A very frank account of Burbidge’s sexual adventuring, The Boatman, is also a vividly drawn portrait of life in India, full of characters, incidents, anecdotes, adventures and misadventures.
−Traveller Sydney Morning Herald
Its moving afterword describes Burbidge’s return to India last year for the book launch and his attendance at an LGBT pride march there. Burbidge was struck by how strongly the cause of sexual rights had been embraced by other elements of Indian society who also face discrimination from their countrymen.
Crusader Hillis, Australian Book Review
The Boatman charts his awakening: the exhilarating and risky business of negotiating gay subculture in a country where homosexuality is still illegal, along with his eventual coming out to friends and colleagues.
Fiona Capp, The Age/Sydney Morning Herald
Burbidge writes with sensitivity, poignancy, and the suspense of the chase. A remarkable testament to self-discovery and the erotic. You give me India, an India I can understand and appreciate.
Peter Goers, 891 ABC Adelaide
Unexpectedly contemporaneous, while still managing to evoke the ethos of a country in flux– the early profusion of exotica giving way to a more observed understanding of India.
Vikram Phukan, TimeOut Mumbai
Touching, honest, and brave, The Boatman draws us irresistibly into an intense new world. Vivid descriptions and a heady pace never let the reader go.
Dianne Highbridge, author of A Much Younger Man and In the Empire of Dreams
While most urban gay men in 80s India might have fantasized about going to explore their sexuality in the West, Burbidge stumbles upon the reverse journey, which he tells with great honesty. It would have been easier to write an exciting sexy book about a white man’s adventures in India. This book is far more nuanced and is all the more touching for it.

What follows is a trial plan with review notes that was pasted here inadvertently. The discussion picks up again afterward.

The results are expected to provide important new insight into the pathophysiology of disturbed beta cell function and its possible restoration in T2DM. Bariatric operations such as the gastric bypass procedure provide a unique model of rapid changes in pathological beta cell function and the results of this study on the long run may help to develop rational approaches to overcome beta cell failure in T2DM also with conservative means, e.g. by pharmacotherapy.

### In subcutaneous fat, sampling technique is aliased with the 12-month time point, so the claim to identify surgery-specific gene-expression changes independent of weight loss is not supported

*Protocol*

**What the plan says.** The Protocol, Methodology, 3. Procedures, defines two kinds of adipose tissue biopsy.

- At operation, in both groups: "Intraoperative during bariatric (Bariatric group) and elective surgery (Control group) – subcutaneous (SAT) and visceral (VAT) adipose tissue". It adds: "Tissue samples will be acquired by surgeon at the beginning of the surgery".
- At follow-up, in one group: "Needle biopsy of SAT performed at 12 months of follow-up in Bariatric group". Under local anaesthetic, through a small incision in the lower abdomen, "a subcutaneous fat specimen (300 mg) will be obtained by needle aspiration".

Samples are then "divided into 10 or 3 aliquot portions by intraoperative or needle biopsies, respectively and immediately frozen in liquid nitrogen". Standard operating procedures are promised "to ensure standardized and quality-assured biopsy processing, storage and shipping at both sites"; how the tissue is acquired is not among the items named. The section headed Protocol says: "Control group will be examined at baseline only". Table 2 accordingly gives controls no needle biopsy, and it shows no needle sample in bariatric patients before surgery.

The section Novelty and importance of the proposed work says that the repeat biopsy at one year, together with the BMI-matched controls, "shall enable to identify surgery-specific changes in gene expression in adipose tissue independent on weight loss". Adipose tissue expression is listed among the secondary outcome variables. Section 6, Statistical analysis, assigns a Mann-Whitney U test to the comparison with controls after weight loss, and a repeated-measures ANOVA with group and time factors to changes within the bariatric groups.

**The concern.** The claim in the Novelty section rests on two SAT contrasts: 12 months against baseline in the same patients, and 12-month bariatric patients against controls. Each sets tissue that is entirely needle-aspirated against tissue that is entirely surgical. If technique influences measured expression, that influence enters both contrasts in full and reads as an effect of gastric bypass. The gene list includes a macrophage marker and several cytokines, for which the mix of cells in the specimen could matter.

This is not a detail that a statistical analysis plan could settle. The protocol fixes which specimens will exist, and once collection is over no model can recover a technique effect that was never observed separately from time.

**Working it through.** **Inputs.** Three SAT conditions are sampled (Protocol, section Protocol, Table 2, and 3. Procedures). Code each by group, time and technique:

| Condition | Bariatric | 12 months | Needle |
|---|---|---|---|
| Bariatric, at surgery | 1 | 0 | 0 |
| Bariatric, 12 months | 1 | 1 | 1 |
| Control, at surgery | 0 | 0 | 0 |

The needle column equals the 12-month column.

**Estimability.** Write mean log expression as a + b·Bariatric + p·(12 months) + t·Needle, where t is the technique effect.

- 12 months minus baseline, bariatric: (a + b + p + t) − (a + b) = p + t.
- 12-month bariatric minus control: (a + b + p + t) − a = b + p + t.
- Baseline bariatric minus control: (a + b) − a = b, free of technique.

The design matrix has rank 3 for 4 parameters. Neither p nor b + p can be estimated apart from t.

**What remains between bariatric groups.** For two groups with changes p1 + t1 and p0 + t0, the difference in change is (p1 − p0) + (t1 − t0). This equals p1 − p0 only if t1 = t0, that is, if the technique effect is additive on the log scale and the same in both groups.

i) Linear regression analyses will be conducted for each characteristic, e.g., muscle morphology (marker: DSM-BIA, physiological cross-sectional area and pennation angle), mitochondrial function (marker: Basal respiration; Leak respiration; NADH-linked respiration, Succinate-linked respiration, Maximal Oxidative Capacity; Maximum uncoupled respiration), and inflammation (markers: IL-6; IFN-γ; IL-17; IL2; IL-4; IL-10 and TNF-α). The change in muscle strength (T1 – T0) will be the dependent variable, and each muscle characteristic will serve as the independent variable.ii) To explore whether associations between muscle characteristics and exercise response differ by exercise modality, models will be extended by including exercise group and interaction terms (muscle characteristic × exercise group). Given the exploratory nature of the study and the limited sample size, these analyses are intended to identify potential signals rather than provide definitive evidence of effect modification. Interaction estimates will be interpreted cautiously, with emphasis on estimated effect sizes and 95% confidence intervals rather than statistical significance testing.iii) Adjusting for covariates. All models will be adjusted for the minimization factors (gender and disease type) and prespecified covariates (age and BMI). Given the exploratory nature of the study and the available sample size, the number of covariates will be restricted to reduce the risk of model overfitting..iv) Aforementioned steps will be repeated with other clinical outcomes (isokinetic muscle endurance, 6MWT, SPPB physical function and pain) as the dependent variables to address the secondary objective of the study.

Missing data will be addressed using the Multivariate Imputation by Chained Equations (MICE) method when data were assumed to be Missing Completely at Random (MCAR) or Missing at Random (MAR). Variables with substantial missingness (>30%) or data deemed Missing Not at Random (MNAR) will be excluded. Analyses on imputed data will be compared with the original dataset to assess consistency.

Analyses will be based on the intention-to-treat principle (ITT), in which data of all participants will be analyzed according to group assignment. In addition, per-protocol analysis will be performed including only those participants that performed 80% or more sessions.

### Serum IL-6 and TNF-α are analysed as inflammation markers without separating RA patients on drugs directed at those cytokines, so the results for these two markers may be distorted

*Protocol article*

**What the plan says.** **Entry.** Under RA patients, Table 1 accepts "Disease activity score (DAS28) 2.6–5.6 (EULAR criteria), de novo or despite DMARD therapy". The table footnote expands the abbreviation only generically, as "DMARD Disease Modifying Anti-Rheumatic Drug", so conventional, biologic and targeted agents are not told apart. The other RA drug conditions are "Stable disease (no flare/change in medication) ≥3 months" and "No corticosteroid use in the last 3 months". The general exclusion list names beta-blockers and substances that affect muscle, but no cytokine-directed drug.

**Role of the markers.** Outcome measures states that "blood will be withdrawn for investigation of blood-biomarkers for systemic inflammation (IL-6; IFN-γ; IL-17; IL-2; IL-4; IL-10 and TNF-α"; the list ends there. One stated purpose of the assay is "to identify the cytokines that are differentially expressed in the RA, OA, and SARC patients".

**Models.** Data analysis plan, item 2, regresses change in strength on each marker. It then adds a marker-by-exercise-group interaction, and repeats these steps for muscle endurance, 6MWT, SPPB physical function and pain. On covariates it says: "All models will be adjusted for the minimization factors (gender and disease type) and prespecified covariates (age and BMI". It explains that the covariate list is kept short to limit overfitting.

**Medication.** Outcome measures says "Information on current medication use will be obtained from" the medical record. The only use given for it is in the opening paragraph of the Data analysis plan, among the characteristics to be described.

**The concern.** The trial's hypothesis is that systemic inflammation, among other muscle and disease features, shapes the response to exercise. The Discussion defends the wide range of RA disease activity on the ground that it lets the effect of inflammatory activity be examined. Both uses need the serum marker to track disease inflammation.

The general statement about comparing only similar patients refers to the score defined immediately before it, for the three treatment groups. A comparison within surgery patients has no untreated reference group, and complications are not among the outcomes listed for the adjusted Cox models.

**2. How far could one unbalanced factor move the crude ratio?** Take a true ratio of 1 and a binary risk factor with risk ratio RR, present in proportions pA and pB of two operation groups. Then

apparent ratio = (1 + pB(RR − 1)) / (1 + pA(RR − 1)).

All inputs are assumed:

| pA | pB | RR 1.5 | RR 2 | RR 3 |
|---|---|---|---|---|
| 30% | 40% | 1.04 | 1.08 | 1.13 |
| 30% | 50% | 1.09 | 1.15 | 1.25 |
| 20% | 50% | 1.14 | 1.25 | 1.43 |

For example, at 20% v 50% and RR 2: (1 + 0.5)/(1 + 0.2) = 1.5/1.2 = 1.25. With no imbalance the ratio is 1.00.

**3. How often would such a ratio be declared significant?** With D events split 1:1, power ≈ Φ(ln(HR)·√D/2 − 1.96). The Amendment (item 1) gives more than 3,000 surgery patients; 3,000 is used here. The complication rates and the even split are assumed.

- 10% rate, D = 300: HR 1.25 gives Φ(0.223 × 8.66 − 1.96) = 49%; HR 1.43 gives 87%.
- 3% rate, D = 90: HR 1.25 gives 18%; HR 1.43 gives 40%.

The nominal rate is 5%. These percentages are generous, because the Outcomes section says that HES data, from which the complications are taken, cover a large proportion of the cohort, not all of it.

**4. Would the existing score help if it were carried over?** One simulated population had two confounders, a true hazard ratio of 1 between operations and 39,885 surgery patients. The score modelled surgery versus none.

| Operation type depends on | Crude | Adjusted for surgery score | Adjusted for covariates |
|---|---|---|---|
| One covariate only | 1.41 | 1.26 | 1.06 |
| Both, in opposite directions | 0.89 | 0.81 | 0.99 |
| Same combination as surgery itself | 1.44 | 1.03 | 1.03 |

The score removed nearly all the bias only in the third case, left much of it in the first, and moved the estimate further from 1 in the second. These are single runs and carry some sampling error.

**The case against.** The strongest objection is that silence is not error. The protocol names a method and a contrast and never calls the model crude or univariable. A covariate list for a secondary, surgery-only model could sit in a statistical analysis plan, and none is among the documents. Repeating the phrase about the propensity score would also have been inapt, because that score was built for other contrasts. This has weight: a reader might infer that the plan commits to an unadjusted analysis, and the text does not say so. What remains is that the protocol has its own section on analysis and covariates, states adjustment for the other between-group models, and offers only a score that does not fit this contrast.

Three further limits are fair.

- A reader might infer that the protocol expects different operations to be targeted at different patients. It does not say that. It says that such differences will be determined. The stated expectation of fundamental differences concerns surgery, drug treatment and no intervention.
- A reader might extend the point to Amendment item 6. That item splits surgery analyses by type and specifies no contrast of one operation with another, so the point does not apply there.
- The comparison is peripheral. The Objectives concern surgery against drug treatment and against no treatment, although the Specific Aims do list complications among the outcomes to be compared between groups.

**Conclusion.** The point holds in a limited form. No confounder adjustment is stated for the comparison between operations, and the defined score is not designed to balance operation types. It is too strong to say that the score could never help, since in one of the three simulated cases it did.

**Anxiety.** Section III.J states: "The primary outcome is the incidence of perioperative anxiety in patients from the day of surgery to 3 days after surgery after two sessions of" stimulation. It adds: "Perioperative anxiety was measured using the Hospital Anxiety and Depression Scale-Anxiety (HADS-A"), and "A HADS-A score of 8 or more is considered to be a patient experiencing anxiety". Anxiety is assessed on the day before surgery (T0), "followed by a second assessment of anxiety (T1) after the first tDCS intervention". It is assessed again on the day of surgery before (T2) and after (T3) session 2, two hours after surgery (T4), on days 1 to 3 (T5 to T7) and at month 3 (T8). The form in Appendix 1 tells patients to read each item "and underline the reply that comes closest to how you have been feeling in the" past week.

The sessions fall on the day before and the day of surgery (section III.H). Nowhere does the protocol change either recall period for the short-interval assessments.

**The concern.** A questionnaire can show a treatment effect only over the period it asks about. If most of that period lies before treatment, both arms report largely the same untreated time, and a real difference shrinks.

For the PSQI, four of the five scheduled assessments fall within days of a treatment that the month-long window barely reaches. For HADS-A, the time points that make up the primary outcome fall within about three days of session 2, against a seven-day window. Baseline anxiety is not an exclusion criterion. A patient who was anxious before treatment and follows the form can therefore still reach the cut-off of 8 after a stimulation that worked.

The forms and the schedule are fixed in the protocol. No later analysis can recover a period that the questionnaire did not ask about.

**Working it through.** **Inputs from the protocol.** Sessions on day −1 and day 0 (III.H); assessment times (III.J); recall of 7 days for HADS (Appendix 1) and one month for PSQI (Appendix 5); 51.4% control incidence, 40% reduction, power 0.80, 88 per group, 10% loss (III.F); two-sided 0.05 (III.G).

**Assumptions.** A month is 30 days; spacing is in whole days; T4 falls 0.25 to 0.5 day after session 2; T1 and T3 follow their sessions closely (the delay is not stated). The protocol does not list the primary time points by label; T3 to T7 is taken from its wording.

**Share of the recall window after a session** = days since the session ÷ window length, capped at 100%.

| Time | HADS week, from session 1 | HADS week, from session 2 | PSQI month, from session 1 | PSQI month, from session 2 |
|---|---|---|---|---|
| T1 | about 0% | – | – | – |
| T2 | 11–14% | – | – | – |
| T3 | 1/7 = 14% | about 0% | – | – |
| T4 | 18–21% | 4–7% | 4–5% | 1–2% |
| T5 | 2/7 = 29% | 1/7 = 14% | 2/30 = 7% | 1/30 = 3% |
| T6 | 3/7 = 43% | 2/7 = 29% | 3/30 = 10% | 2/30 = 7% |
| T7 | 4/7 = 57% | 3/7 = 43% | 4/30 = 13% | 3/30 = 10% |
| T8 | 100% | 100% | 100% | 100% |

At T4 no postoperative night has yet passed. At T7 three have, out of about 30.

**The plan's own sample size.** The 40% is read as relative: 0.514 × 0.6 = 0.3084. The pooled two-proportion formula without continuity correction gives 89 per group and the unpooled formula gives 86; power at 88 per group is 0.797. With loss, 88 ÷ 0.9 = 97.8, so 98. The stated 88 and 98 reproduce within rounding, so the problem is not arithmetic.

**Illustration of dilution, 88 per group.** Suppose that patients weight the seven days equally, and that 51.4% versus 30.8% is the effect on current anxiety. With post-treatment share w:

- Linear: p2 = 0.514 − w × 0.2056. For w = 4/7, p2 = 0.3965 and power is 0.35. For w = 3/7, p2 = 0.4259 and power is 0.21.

Sandip Roy, Firstpost.com
A charming account of an unspoken side of life in Mumbai in the eighties. Its strength lies in its unique perspective. Instead of coming out to his mother, Burbidge seems to come out to India.
Mahesh Dattani, playwright, director & actor
Burbidge took shocking risks in exploring his homosexuality and found a capacity for the covert that both fascinated and appalled him. Along with his compassionate and respectful depiction of Indian street life and a hunger for discovery, this makes for a memorable read.
Jen Banyard, author of Spider Lies and the Riddle Gully mystery series
For a country that still criminalises homosexuality, The Boatman chronicles its cities that defy the law every night as spaces morph, people emerge and all types of liaisons are made and broken.
Priyanka Kotamraju, The Hindu
Those of us gay men who survived the eighties were all ‘boatmen’. Burbidge’s memoir allows us to remember and wonder.
Jeremy Fisher, author of How to Tell Your Father to Drop Dead and Music From Another Country
For Burbidge, getting away to India allowed him to face who he was. He tells his story with total honesty and educates us in the process.
Amos Lassen, LGBT reviewer, Boston
John Burbidge’s writing is fluid and engaging and written with such honesty rarely seen since Holding the Man.
Terry Larder, OutinPerth